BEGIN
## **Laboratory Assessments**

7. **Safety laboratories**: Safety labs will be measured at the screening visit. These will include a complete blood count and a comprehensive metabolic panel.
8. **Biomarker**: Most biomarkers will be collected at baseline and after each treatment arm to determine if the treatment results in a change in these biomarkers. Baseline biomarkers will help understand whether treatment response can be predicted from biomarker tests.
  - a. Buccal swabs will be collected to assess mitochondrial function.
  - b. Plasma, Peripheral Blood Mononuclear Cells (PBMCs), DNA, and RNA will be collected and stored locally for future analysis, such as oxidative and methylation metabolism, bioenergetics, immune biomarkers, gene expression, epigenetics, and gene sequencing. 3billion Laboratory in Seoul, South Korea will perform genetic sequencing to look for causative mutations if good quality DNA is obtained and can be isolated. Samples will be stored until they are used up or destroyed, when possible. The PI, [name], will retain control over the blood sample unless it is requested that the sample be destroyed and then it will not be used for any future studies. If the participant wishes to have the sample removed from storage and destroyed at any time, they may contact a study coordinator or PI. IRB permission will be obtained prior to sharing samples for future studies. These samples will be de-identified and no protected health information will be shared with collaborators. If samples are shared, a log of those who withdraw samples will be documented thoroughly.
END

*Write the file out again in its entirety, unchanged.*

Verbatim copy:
## **Laboratory Assessments**

7. **Safety laboratories**: Safety labs will be measured at the screening visit. These will include a complete blood count and a comprehensive metabolic panel.
8. **Biomarker**: Most biomarkers will be collected at baseline and after each treatment arm to determine if the treatment results in a change in these biomarkers. Baseline biomarkers will help understand whether treatment response can be predicted from biomarker tests.
  - a. Buccal swabs will be collected to assess mitochondrial function.
  - b. Plasma, Peripheral Blood Mononuclear Cells (PBMCs), DNA, and RNA will be collected and stored locally for future analysis, such as oxidative and methylation metabolism, bioenergetics, immune biomarkers, gene expression, epigenetics, and gene sequencing. 3billion Laboratory in Seoul, South Korea will perform genetic sequencing to look for causative mutations if good quality DNA is obtained and can be isolated. Samples will be stored until they are used up or destroyed, when possible. The PI, [name], will retain control over the blood sample unless it is requested that the sample be destroyed and then it will not be used for any future studies. If the participant wishes to have the sample removed from storage and destroyed at any time, they may contact a study coordinator or PI. IRB permission will be obtained prior to sharing samples for future studies. These samples will be de-identified and no protected health information will be shared with collaborators. If samples are shared, a log of those who withdraw samples will be documented thoroughly.